• Look ahead in the direction you are walking.
  • Focus on lifting your feet a little higher off the ground and placing them in front of you.
  • Step forward with a normal stride.

After you have developed these new walking habits, they will become routine and you won’t have to think about them so much. Of course, be careful about walking on uneven terrain, and watch out for the usual wet spots, bumps in the road and banana peels. Also, be careful about changing directions in a hurry because sometimes your feet might not move as quickly as your brain (or the other way around) and — oops — down you go again!

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Education – It’s Worth It

Monday, May 23rd, 2011 by American Senior Fitness Association   View This Issue of Experience!

Whoever actually originated the following quotation, he or she was right on the money:

“An investment in knowledge always pays the best interest.”

– Author unknown, commonly attributed to Benjamin Franklin

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Research and Practical Health Care

Friday, May 6th, 2011 by American Senior Fitness Association   View This Issue of Experience!

The great universities of the world produce important research findings and provide practical medical care as well. Below are three current news releases from the University of Florida that demonstrate such centers’ value — and that will be of great interest to those involved in older adult health and fitness.

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Specialties

Thursday, March 24th, 2011 by American Senior Fitness Association   View This Issue of Experience!

Recent comments on the Brain Fitness for Older Adults professional education program:

  • "I could not put the materials back down because it was so fascinating. I loved the video. Very informative." Margaret, Tennessee
  • "I liked the suggested plans for brain fitness projects, and covering just enough historical and physiological content. Good mix of reading and video content. Very good program." Lori, Virginia
  • "I liked the variety of material — practical and theoretical. The references were excellent, and the additional resources were helpful." Suzanne, Oklahoma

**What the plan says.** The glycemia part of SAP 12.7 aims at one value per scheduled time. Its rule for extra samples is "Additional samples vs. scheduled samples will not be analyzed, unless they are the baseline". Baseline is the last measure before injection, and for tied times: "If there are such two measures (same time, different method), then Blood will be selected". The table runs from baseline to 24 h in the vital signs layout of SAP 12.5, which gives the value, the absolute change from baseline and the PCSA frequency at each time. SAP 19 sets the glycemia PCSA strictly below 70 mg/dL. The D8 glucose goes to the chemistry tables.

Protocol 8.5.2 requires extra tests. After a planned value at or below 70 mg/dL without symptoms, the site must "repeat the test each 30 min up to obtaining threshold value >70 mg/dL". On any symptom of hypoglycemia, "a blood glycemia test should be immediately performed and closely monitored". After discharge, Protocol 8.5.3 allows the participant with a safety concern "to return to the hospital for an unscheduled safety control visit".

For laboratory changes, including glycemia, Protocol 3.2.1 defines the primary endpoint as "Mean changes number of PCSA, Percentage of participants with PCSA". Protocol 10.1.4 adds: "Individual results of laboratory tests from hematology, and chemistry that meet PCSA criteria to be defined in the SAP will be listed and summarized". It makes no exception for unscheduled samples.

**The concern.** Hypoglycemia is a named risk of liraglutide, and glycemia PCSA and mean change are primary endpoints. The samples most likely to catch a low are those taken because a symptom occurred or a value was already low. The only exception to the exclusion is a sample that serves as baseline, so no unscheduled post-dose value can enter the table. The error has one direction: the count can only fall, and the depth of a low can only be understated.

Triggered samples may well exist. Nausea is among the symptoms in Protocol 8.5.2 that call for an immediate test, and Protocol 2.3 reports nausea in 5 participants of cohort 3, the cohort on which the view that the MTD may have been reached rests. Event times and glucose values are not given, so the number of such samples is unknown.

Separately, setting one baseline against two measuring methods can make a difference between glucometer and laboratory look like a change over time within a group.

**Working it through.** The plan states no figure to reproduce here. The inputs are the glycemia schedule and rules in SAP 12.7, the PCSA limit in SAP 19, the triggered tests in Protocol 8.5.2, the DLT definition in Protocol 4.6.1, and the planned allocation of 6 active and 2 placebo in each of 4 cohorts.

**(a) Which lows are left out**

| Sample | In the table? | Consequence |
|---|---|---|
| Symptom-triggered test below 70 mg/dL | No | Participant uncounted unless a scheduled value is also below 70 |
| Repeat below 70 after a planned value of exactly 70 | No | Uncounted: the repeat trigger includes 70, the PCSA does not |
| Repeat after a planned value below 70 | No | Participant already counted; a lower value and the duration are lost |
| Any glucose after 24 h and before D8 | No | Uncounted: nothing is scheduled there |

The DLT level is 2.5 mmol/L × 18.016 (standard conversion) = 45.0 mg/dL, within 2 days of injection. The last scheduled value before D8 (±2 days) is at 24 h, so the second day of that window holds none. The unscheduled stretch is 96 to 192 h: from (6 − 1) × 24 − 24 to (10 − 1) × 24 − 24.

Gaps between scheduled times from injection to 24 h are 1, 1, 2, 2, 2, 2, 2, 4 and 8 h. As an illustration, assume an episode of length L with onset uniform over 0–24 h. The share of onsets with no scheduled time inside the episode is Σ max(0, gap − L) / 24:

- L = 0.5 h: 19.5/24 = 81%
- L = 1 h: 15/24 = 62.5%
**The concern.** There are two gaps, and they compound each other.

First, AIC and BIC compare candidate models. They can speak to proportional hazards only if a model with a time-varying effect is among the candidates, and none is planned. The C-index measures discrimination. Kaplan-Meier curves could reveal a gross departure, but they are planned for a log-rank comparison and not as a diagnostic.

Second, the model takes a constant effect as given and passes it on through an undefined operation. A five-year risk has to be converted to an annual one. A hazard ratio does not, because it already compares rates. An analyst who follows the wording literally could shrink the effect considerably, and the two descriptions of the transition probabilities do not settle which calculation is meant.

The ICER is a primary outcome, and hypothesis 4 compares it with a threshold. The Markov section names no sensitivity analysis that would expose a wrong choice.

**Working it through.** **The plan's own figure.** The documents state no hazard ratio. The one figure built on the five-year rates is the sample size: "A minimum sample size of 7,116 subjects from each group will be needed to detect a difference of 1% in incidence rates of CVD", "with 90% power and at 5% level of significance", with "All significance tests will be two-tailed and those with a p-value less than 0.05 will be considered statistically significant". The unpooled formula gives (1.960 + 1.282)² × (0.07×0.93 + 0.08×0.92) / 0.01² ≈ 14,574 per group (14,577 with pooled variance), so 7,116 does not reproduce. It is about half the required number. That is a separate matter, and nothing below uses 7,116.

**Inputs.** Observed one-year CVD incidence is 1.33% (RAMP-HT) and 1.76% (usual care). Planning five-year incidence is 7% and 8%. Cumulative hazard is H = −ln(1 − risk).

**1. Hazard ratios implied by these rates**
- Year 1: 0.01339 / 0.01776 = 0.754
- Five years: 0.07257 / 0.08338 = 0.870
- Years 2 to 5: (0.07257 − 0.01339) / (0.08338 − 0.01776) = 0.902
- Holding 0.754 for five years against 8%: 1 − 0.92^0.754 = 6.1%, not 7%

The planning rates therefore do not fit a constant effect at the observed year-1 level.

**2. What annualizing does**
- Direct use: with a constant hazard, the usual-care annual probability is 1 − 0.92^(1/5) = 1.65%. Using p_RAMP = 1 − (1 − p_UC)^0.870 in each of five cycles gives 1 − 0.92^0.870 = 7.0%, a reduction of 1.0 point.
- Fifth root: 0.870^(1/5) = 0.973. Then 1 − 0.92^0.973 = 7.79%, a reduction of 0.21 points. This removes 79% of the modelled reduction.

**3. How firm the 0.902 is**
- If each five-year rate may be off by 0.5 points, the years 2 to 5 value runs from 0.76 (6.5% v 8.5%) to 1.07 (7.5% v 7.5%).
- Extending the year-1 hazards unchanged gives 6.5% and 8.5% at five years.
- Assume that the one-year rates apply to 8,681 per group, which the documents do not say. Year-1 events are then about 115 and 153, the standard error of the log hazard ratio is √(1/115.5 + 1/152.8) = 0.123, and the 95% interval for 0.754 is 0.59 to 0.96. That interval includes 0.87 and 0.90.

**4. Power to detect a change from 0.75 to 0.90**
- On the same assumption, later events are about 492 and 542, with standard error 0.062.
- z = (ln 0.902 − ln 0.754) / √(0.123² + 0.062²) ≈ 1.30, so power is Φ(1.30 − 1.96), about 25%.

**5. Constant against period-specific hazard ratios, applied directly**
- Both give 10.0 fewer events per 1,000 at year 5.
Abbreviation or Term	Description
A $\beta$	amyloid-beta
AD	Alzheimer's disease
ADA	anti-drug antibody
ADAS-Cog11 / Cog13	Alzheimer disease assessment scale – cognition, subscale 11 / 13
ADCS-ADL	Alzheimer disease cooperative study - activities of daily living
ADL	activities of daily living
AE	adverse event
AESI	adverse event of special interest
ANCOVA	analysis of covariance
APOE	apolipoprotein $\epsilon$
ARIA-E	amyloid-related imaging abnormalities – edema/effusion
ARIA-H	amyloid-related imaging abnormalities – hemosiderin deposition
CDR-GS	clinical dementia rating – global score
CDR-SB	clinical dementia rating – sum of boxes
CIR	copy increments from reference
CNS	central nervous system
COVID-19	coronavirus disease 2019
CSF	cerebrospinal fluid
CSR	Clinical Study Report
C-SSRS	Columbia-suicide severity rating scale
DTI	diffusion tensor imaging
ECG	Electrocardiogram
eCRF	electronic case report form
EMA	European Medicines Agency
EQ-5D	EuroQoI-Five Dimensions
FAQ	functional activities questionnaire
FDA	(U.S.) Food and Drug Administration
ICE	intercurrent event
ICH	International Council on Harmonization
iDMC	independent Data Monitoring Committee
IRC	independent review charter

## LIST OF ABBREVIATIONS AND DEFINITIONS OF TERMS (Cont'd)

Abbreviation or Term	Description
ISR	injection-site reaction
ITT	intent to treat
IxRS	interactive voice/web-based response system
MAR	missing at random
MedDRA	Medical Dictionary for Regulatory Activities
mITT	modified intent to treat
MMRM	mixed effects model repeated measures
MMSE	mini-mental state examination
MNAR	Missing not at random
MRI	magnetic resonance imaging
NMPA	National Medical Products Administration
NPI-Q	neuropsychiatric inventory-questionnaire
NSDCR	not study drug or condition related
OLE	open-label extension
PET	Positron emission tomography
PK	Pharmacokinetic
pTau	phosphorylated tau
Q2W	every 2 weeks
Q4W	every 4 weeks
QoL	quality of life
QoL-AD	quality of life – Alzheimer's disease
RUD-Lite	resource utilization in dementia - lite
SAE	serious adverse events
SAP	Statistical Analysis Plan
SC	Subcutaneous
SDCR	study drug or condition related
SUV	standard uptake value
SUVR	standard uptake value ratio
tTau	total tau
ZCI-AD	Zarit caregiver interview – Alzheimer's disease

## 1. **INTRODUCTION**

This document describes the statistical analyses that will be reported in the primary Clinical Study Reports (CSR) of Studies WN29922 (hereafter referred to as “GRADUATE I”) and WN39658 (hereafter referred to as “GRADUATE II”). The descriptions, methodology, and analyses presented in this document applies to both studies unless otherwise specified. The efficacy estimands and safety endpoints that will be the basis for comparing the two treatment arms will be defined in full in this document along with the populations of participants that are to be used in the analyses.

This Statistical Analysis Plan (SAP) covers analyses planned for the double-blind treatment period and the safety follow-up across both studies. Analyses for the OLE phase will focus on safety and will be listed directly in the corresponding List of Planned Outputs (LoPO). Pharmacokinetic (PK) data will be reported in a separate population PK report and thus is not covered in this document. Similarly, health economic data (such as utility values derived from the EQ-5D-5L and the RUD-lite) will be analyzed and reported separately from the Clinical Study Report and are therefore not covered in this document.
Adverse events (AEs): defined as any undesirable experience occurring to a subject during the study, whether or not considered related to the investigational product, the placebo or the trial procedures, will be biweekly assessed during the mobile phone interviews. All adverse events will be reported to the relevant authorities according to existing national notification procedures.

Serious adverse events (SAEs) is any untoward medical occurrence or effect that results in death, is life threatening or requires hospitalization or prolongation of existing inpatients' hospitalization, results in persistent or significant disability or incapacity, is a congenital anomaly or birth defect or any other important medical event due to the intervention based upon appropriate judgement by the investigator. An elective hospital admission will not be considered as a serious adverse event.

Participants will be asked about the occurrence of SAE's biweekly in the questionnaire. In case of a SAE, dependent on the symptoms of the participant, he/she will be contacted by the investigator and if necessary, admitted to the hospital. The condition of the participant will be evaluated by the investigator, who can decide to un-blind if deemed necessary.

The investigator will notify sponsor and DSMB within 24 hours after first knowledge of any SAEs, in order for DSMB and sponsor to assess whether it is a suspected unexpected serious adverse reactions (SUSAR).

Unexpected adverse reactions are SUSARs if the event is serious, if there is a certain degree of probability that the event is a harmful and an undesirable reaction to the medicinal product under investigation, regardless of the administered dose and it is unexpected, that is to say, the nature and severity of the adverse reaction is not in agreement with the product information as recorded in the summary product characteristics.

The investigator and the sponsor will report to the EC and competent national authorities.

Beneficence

• "Material presented well. Amount of material is a bit overwhelming." Mary, Pennsylvania
  • "I liked the simplicity of materials and instruction sheet suggestions to complete class." Leslie, California
  • "Very easy to understand — even technical terms made sense." Betty, Illinois
  • "Extremely educational, comprehensive, and practical! Thank you so much for making this unique course available!! It will be invaluable for helping my clients maintain and improve their quality of life!" Hope, Florida
  • Recent comments on the Long Term Care Fitness Leader professional education program:

  • "As an activity coordinator in LTC facilities for the past 12 years, I’ve thoroughly enjoyed studying for this course — Part One and Two! Plan to take more courses from SFA. Will share much of what I’ve learned with the staff at my ALF workplace. Very informative!" Elise, Florida
  • "Great information. Very useful material that can actually be applied to real life situations. Truly enjoyed this applicable material. I was refreshed by the material and I also learned a few new techniques and ideas. Material is very helpful whether as a beginner or a refreshment course. Very good!" Jose, New Mexico
  • "What I liked most about the course — Everything!! I enjoyed all the materials and videos. I liked the way these were organized and boxed in sets for future reference. I liked the wide range of topics covered. I especially enjoyed the in-depth coverage on arthritis, as well as the overview of commonly prescribed medications and their effects on exercise." Mary, Illinois
  • "I liked the conversational, practical writing style. Helpful information." Cathy, Maryland
  • "All great! I liked the information flow and the in-depth info. Great info." Debra, Ohio
  • "I loved all the terrific activity ideas that my frail elderly fitness participants can take part in both safely and successfully. These workouts and activties are fun, beneficial, and easy to conduct. They have my participants smiling, laughing, moving, and engaging with each other. Thanks a million, SFA!!! " Sharie, Florida